In his article By Chance or Choice: Jews in New Amsterdam 1654, author Leo Hershkowitz said that in late summer of that year, 23 Jewish refugees walked onto the shores of New Amsterdam (at that time a Dutch settlement established at the southern tip of Manhattan island) carrying a Torah (the first five books of the Bible) and the clothes on their backs; this was the beginning of Jewish emigration to America and the start of a long enrichment of American culture and history.
According to the Pew Research Center, “Jewish American” refers to an identity involving any combination and weight of Jewish ancestry, culture, religion, morality and ethics, social practices and spheres, and even a sense of humor among other qualities.
Since 2006, we celebrate more than 350 years of American Jewish history during Jewish Heritage Month in May.
Great ways to celebrate such a diverse and multifaceted heritage include:
The Jewish Book Council, founded in 1943, is devoted exclusively to the support and celebration of Jewish literature. The JBC partners with the Weitzman National Museum of American Jewish History to offer a reading list that highlights and speaks to the Jewish American experience throughout history.
This year, the reading list includes fiction, nonfiction, and children’s titles. Some of the books touch on multi-culturalism, like Tia Fortnua’s New Home: A Jewish Cuban Journey and Mahjong: A Chinese Game and the Making of Modern American Culture. Many nonfiction titles are historical works, like American Judaism: A History.
Art & Culture
Literature, art, and culture are fingers of the same hand.
The Frick Collection, internationally recognized as a premier museum and research center known for its distinguished Old Master paintings and outstanding examples of European culture and decorative arts, recommends a Reading List: Jewish American Heritage Month that explores Jewish American art and artists.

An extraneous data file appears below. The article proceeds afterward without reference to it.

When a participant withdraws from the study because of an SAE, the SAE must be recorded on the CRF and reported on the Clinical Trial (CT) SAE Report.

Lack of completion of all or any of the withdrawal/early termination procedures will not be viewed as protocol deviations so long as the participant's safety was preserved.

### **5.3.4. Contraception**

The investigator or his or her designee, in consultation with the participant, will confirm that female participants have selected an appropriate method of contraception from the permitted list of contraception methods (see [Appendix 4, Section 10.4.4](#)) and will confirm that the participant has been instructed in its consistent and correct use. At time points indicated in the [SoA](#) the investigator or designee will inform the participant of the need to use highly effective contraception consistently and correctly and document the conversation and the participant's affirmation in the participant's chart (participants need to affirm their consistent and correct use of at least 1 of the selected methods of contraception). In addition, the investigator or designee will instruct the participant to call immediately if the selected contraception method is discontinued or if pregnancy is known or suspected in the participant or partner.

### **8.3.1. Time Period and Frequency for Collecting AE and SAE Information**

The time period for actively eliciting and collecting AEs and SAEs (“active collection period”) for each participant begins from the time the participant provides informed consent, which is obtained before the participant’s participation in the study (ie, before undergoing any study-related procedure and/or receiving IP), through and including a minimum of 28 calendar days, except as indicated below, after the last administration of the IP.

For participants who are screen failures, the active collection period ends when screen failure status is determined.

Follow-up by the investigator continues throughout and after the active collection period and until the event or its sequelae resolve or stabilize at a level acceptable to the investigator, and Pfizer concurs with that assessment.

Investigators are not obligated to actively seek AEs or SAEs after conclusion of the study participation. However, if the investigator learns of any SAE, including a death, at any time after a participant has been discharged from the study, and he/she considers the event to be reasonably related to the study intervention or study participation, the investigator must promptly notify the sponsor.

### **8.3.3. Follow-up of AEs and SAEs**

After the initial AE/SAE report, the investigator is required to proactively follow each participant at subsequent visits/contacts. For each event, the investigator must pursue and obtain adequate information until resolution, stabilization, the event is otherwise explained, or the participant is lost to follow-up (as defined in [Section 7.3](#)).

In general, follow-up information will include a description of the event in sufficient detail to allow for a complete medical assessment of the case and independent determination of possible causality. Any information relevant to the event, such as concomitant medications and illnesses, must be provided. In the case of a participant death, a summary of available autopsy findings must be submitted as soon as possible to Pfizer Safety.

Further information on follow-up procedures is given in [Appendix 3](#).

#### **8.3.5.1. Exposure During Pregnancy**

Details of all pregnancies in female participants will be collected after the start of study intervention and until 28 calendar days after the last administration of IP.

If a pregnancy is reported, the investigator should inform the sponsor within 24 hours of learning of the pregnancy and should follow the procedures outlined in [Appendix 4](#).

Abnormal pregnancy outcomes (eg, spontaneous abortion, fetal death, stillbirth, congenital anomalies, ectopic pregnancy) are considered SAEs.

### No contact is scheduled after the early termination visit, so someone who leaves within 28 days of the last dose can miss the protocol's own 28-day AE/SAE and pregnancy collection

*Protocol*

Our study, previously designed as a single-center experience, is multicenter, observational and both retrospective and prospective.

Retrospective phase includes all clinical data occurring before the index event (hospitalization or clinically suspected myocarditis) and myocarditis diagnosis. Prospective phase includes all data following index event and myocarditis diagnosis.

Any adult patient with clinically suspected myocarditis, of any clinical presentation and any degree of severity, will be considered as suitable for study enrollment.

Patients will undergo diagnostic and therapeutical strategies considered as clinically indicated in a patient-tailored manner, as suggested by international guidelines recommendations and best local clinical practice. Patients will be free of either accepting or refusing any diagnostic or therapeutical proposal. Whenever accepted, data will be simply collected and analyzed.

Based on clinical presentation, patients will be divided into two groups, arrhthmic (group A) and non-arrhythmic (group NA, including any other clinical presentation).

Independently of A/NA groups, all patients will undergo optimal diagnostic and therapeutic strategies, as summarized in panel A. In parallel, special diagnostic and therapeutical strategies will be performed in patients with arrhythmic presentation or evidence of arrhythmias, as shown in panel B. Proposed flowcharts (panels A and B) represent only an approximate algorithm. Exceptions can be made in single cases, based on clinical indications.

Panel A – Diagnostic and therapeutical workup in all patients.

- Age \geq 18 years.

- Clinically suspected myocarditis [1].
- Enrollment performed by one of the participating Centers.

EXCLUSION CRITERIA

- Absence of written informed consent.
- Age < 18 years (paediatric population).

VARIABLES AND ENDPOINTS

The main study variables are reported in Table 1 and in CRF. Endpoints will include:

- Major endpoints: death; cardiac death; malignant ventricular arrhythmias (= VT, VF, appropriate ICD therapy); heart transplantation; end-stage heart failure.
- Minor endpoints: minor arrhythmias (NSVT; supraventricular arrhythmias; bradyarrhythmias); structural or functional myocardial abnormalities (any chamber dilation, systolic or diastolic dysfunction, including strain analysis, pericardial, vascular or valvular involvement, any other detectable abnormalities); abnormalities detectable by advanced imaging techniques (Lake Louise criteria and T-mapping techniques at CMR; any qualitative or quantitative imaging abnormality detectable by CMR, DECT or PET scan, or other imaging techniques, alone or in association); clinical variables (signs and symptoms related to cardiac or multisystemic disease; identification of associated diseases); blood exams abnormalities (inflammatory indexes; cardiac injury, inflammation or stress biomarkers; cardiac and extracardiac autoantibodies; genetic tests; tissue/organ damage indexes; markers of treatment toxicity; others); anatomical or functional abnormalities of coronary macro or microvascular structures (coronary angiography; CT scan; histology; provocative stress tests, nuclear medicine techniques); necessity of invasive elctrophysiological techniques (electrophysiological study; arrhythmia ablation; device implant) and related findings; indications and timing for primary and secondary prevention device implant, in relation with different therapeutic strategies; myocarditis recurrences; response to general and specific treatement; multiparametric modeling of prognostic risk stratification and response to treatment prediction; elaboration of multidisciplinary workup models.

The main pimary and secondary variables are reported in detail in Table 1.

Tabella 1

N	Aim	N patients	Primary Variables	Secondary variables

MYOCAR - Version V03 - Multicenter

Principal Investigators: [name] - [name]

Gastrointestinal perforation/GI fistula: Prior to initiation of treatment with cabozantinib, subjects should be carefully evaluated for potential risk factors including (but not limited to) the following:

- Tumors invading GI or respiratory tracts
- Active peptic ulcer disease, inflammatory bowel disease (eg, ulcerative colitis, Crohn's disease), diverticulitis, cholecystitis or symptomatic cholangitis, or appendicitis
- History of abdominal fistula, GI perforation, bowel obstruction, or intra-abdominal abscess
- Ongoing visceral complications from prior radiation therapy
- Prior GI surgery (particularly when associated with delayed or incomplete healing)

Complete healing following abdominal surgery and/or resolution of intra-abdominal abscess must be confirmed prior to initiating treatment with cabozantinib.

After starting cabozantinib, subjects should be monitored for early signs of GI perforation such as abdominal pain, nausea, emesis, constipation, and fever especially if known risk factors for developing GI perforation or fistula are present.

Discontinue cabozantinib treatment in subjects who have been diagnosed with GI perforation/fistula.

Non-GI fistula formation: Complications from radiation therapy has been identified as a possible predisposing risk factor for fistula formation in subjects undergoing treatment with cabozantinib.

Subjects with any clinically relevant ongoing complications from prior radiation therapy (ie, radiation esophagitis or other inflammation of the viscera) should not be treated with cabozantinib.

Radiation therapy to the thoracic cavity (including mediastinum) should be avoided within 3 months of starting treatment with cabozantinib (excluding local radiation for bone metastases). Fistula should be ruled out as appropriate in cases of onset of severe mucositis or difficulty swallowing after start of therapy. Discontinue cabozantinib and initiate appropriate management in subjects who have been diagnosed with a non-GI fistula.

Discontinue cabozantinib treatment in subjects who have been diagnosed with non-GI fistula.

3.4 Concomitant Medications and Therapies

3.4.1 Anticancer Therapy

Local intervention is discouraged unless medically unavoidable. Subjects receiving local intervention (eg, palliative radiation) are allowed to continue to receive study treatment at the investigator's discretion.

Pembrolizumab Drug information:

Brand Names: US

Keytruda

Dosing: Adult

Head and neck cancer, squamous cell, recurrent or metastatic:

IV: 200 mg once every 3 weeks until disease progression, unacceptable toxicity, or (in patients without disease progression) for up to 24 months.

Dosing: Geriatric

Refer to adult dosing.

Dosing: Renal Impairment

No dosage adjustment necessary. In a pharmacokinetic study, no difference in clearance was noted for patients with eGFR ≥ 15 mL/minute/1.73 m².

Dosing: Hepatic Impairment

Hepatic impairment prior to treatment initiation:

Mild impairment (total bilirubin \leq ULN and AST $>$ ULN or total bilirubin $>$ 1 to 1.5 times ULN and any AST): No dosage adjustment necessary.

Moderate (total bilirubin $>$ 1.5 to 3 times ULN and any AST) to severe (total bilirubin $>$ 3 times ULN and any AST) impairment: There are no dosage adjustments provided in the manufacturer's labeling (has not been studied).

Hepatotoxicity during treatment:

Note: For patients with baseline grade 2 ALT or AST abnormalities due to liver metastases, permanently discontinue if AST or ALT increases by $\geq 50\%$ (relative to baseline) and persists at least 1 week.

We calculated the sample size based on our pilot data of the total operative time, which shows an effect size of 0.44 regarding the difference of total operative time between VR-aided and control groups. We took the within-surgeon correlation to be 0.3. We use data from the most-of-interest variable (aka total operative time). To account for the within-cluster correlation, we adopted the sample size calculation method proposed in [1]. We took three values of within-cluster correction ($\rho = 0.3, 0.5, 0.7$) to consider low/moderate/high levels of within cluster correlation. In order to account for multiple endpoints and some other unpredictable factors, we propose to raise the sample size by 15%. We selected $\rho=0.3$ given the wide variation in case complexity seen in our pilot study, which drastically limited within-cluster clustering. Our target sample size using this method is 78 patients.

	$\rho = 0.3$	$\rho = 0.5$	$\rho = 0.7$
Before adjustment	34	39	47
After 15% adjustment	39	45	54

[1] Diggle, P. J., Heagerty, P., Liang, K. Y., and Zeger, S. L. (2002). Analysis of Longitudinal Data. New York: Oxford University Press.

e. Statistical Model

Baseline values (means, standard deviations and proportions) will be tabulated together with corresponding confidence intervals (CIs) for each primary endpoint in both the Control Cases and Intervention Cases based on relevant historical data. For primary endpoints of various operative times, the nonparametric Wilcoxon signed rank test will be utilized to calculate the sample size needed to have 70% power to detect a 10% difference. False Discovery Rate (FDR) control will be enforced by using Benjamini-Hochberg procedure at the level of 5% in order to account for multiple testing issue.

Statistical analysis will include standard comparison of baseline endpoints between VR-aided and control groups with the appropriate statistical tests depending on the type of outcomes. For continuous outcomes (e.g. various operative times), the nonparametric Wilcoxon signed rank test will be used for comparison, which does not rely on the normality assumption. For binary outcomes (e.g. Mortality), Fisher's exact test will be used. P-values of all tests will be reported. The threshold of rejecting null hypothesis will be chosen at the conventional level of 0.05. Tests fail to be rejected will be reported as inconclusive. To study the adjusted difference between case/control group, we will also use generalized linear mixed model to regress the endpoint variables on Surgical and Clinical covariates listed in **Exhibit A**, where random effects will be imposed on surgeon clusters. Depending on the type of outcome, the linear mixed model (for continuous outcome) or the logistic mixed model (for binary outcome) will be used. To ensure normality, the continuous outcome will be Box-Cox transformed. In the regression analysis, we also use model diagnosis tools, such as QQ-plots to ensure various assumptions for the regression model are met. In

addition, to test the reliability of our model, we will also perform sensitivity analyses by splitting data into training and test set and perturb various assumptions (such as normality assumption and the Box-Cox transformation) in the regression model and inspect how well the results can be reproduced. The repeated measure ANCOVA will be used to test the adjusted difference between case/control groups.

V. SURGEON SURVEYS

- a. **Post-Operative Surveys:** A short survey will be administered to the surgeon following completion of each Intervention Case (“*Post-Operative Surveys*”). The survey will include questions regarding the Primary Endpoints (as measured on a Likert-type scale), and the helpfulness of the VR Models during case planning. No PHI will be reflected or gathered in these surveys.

The Jewish Arts Collaborative was formed in 2015 and seeks to build connections through the unique power of arts and culture; their goal is to build a vibrant and more tolerant future. “JArts’ mission is to curate, celebrate, and build community around the diverse world of Jewish arts, culture, and creative expression. Our vision is of a more connected, engaged, and tolerant world inspired by Jewish arts and culture.” according to their website. The website boasts a library, events calendar, and both online and in-person opportunities.
One way to connect to Jewish American culture is to take in movies and shows that reflect those values and mores.
The Jewish Americans, available from the Public Broadcasting System among related documentaries, provides a journey through time. From those first 23 arrivals in 1654 to the present, this three-part series explores the struggle of a minority making their way into the American mainstream while maintaining their own identity.
Minor Jewish characters abound on Disney+; Gargoyles, Even Stevens (series and movie), Lizzie McGuire (ditto), Phineas and Ferb, Kim Possible, Elena of Avalor, and Kronk’s New Groove all include explicitly Jewish supporting characters.
Streaming service Hulu offers Will & Grace (1998 and the 2017 revival); the titular character of Grace is written as a Jewish role. Hulu also has dramas like Mrs. America, a historical drama series about the Equal Rights Amendment, and features the characters of Gloria Steinem, Betty Friedan, and Bella Abzug; all Jewish.
Disney+’s Moon Knight features a canonically (“relating to a sanctioned or accepted group or body of related works”) Jewish main character; Marc Spector, the prime persona for the Moon Knight superhero. This detail is taken directly from the original comic book series. Check out season one, episode five “Asylum” to learn more.
Many cultures center food and meals in their society and Jewish culture is no exception; diet and food play a delicious role. The Jewish Food Society is dedicated as a resource for stories, recipes, and more about Jewish food.
Jewish American cuisine largely draws from the Ashkenazi line of Jewish ancestry. Ashkenazi Jews were removed from their Eastern Mediterranean home of what is now Israel, Jordan, Lebanon, and Syria by the Holy Roman Empire around 1000 A.D. and settled in Eastern and Central Europe (the Slavic states, Germany, Poland, Romania, Bulgaria, Hungary, Austria, and Russia).